Following success in Indiana, the family-owned business tests concept in the Short North
Passionate about business and observing a void in the market, Ross Bailey opened Tastings wine bar in downtown Indianapolis with his father and stepmother in 2009.
“We just really wanted to focus on … making wine fun and not pretentious,” said Bailey, whose family is originally from the Hoosier State. “It was a big success. … We started to look at expanding into other markets.”
After considering places like Nashville, Chicago and Kentucky, they finally landed on Columbus, due in part to the suggestions of their customers.
“There are so many businesspeople going back and forth between Indianapolis and Columbus,” Bailey said. “The cities are very similar with how they draw convention traffic … [in] healthcare and pharmaceuticals and insurance. I think both cities show a lot of crossover in those industries.”
And so the second Tastings business arrived in the Short North in May 2017.
“The coolest thing about the grand opening is we had a lot of [staff] who … came from Indy,” said assistant general manager and bartender Patrick Walter. “[They] wanted to be here on the floor.”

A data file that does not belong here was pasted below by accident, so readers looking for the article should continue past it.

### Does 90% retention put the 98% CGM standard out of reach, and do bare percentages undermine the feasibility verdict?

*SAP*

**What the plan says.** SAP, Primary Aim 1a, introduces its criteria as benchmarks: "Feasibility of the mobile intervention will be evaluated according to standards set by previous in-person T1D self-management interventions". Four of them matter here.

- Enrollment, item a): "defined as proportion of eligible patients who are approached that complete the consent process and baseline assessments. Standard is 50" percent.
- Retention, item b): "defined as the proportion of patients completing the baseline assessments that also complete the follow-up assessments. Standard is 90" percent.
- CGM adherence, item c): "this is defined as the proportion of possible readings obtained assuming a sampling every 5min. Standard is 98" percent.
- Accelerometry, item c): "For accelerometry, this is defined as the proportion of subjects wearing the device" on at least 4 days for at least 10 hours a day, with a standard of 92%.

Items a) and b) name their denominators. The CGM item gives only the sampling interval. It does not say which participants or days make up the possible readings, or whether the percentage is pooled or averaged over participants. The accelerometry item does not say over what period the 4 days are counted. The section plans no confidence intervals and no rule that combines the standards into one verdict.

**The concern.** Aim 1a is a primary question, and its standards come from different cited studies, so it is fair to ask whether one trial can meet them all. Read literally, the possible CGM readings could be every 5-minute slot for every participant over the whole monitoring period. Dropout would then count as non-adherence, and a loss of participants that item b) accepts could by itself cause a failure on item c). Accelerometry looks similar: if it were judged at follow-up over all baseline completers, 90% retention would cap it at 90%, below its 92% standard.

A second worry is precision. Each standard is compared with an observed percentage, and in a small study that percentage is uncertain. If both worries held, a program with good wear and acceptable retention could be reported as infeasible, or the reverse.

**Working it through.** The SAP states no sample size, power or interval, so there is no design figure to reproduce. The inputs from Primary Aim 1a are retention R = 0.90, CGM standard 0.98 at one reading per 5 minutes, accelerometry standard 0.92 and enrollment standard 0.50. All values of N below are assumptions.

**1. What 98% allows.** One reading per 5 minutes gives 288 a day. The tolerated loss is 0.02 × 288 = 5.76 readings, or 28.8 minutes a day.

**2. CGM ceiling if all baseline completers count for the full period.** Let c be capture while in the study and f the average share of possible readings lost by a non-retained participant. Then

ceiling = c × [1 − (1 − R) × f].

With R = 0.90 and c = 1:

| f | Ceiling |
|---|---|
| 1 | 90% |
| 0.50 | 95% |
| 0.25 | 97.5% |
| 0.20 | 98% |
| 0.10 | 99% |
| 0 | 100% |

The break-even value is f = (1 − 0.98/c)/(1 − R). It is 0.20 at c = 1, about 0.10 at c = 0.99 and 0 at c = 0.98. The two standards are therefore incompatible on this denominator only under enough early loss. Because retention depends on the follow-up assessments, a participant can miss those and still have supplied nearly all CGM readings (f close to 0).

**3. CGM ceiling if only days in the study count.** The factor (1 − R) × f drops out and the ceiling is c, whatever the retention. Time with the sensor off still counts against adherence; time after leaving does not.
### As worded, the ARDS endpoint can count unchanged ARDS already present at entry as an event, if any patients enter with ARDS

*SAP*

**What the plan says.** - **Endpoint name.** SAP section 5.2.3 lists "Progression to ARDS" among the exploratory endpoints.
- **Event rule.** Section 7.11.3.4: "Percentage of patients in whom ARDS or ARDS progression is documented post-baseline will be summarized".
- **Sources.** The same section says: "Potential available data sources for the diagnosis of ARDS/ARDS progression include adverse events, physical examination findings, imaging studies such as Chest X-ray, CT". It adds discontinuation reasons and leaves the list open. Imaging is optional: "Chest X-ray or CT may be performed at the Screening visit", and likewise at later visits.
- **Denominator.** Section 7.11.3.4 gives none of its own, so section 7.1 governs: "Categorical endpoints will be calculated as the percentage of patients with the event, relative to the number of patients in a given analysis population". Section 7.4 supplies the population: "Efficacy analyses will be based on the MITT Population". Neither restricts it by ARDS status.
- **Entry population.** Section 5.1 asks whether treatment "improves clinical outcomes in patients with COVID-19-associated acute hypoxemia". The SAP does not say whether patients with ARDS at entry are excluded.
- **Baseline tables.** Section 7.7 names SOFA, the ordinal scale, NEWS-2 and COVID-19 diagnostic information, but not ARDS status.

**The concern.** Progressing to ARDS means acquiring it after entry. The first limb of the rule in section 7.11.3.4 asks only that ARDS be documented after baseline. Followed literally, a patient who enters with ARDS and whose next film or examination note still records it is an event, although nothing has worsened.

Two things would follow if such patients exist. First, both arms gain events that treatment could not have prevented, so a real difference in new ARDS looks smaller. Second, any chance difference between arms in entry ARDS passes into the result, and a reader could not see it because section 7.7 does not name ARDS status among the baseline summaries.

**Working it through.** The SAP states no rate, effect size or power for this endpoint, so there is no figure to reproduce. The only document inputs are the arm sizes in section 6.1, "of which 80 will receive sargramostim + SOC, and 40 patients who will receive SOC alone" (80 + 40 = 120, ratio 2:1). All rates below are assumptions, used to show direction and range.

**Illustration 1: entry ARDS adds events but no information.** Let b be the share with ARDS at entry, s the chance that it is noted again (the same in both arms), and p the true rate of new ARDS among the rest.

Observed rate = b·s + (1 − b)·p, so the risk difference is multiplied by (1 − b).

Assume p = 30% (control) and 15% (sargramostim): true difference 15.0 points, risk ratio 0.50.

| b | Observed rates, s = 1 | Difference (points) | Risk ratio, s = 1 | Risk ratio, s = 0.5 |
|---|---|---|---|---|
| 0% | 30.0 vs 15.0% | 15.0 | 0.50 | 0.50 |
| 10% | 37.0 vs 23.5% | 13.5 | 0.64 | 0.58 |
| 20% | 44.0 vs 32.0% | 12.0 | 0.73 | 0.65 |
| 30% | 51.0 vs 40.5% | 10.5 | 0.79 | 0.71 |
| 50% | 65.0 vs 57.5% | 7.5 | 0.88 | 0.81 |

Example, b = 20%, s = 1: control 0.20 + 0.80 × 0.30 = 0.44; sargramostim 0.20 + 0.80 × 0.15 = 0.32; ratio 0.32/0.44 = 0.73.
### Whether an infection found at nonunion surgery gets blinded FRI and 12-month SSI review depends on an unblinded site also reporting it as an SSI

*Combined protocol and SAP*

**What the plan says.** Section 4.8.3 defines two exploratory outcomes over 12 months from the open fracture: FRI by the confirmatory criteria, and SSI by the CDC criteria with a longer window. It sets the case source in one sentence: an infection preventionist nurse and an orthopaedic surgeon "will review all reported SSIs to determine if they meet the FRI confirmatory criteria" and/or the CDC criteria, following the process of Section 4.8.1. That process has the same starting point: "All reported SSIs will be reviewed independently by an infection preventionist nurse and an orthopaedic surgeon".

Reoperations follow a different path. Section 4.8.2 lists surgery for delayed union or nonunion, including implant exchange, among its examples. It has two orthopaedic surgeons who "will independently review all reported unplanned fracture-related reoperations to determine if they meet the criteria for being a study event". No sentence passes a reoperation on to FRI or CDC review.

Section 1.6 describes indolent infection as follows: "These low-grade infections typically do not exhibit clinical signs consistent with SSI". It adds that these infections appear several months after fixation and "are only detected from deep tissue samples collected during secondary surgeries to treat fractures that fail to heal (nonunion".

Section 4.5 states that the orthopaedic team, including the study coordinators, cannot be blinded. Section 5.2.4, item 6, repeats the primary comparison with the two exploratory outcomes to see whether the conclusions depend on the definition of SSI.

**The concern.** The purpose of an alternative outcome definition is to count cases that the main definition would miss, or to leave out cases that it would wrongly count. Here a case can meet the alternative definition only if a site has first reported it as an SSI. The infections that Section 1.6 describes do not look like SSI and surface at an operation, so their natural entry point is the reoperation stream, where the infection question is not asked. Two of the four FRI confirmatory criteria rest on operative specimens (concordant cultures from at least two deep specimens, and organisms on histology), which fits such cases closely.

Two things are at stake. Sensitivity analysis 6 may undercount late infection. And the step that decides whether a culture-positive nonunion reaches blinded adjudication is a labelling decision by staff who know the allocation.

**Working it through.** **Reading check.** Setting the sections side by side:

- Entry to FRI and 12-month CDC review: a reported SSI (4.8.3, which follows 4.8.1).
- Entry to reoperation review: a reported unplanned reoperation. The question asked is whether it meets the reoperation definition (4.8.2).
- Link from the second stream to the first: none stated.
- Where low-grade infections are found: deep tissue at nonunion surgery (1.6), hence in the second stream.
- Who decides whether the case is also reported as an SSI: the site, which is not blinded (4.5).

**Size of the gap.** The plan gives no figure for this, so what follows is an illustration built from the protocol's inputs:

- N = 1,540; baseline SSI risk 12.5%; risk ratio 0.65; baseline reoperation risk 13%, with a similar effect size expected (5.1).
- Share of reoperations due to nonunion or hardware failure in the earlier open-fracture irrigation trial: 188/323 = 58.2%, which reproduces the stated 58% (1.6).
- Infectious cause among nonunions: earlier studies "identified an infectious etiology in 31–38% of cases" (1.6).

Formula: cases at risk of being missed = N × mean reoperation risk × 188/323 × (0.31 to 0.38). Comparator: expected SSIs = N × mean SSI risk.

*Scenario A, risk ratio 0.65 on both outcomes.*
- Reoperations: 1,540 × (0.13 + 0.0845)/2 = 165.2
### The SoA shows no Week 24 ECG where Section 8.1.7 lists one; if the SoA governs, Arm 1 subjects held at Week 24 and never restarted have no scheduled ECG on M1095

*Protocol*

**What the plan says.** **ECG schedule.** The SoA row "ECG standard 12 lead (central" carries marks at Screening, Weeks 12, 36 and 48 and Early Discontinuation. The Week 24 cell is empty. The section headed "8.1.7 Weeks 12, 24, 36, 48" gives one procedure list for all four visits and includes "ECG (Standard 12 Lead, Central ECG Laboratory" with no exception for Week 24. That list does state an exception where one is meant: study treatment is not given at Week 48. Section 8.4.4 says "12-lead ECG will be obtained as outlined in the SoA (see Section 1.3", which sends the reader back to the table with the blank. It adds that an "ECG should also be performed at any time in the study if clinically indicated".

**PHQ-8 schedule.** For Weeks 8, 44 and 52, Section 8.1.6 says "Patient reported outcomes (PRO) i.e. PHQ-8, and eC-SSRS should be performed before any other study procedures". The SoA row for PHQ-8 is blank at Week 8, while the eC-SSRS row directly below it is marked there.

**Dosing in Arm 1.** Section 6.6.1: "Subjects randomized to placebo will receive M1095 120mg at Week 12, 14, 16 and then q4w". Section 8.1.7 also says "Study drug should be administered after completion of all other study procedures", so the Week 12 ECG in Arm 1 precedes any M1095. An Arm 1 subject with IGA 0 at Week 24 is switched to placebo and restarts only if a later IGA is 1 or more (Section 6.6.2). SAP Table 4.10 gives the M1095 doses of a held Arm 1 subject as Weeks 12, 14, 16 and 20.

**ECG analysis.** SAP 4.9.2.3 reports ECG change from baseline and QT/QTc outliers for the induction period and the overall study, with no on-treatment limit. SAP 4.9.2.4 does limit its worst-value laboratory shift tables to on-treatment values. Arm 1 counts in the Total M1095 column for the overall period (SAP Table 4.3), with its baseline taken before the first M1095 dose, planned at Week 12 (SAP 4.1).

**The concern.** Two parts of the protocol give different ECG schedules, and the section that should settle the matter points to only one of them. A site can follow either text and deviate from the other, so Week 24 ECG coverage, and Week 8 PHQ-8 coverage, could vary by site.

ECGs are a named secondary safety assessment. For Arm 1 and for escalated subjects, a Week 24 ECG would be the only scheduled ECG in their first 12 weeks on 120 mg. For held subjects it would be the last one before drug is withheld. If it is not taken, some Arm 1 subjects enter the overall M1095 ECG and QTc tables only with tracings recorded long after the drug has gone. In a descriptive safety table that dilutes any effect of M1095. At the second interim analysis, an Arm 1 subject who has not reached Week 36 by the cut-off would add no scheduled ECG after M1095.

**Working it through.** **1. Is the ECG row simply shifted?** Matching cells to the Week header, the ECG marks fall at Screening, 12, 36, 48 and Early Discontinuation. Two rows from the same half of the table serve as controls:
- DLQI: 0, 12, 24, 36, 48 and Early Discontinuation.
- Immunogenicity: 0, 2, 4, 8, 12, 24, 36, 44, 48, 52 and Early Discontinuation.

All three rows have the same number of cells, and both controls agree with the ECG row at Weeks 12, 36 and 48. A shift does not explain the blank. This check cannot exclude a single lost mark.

Walter, a Columbus native and self-described “cork dork,” spent several years in California and was pleasantly surprised by how much the bar culture had changed since his early days working at the Spaghetti Warehouse.
“Back then, I was doing a lot of frozen margaritas [and serving] a lot of Michelob Ultra, Bud Light [and] Coors Light,” he said. “You never made a Negroni, you never made Manhattans or Old Fashioneds. … It's an evolution, I think, in terms of what consumers are demanding, and it's gotten a lot more sophisticated.”
At Tastings, patrons can choose from over 100 wines available in 2-ounce tastes, 4-ounce pours or 6-ounce glasses. There are also specialty cocktails, beer and a food menu.
“We have some wines from really obscure regions,” Bailey said. “We have a lot of stuff that's either exclusive or it's not available in retail, so it keeps everybody on their toes.”
With wine dispenser stations, plenty of space between tables and comfy leather couches, the establishment encourages “people to get up and interact with the wine and then each other,” Walter said.
There is also dynamic wine art by Canada-based Leanne Laine on display. “We sell quite a bit of [art],” said Bailey, who is considering showcasing local artists in the future.
Art aside, customers should expect to leave with more knowledge about wine and cocktails, no matter their starting point.
“Once you know what [customers] like, it's a lot easier to get people experimenting because you know what their palate is like and you can steer them in that direction,” Walter said. “If you know you like whiskey, we can help you. If you know you like chardonnay, we got you.”